New Topic: Education

Recent posts have tried to describe reasons why intelligent, informed, well-meaning people might believe either in creation or in evolution.  These arguments haven’t necessarily been the only arguments out there, or the ones that advocates of creation or evolution prefer.  They have merely been my attempts to construct reasons for such differing beliefs.

In upcoming posts, I’ll try to do a similar thing with a new topic: education.  There is not as clear a divide in educational thinking these days; there is not a single bright line dividing educational ideas the way there is between creation and evolution.  Nevertheless, I’ll try to
describe two competing themes that run through educational thinking.  I’ll call them  traditionalism and progressivism.

The labels are tricky, since what I’ll be calling “progressive” thinking about education has a long and influential tradition of its own stretching back to the nineteenth century.  This is the chain of thinking that runs through Pestalozzi, Froebel, Vygotsky, and Dewey all the way through James Banks, Michael Apple, and Paolo Friere.

Traditionalist thinking is also hard to define, since many of its adherents claim to be the true progressives.  Still, there is a clear body of thinking that can be labeled traditionalist; an educational ideological tradition that has fought against progressivist changes since the opening of the twentieth century.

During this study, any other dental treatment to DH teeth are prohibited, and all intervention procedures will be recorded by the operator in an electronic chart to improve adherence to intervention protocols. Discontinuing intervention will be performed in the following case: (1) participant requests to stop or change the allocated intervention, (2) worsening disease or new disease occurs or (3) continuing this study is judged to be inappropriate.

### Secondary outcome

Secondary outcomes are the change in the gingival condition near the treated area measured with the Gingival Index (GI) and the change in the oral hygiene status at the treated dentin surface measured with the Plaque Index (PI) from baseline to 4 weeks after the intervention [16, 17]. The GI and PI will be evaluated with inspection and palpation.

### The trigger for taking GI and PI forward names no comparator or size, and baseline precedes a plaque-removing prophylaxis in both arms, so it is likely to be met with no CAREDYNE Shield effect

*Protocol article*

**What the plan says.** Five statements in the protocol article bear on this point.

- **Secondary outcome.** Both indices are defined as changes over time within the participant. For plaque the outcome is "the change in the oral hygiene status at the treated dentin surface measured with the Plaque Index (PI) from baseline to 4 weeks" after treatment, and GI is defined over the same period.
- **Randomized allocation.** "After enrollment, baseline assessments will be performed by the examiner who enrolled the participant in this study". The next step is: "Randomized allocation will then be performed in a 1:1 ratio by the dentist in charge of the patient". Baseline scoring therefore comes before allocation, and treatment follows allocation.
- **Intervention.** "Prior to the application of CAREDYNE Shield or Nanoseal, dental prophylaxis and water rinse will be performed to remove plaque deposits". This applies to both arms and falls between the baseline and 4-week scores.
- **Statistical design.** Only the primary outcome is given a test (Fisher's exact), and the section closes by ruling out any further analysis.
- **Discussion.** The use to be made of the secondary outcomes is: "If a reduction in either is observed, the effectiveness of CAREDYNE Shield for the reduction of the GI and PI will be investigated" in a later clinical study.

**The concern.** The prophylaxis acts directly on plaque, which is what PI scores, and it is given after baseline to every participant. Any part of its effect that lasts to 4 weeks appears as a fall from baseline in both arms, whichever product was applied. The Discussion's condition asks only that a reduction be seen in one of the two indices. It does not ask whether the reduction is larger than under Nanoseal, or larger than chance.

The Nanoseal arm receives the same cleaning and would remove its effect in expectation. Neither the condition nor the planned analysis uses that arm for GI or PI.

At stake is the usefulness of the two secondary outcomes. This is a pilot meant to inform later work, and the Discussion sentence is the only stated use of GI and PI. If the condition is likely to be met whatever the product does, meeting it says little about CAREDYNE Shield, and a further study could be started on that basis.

In general, I’ll look at traditionalism as the notion that education is about the transmission of ideas and values.  Traditionalists argue that schools exist to instill a set of information and morals into children.  In addition, traditionalists in this usage insist that a reform of schooling will lead to a general reform of society as well.  By bringing schools back to the “Three Rs,” traditionalists hope to bring American society back to its Godly, patriotic roots.

In contrast, progressives see formal, institutional education—the kind of thing that school is supposed to do—as properly being about discovery and transformation.  Progressives try to view children as persons in their own right, with a rich body of experiences that must be used in order to construct knowledge.  School should facilitate that knowledge construction in each individual, in this view.  School should also work to transform both individuals and society as a whole.  Schools, in the progressive view, have the unique ability to make society less racist, less unequal, and less authoritarian.

It is a muddy field.
American educational thinkers have tended to draw from both sides of these competing visions of education to formulate proposals for improvement in education.  In the upcoming posts, I’ll try to sketch out reasons why advocates of both sides might have reasonable,
intelligent beliefs, even though the two may disagree entirely.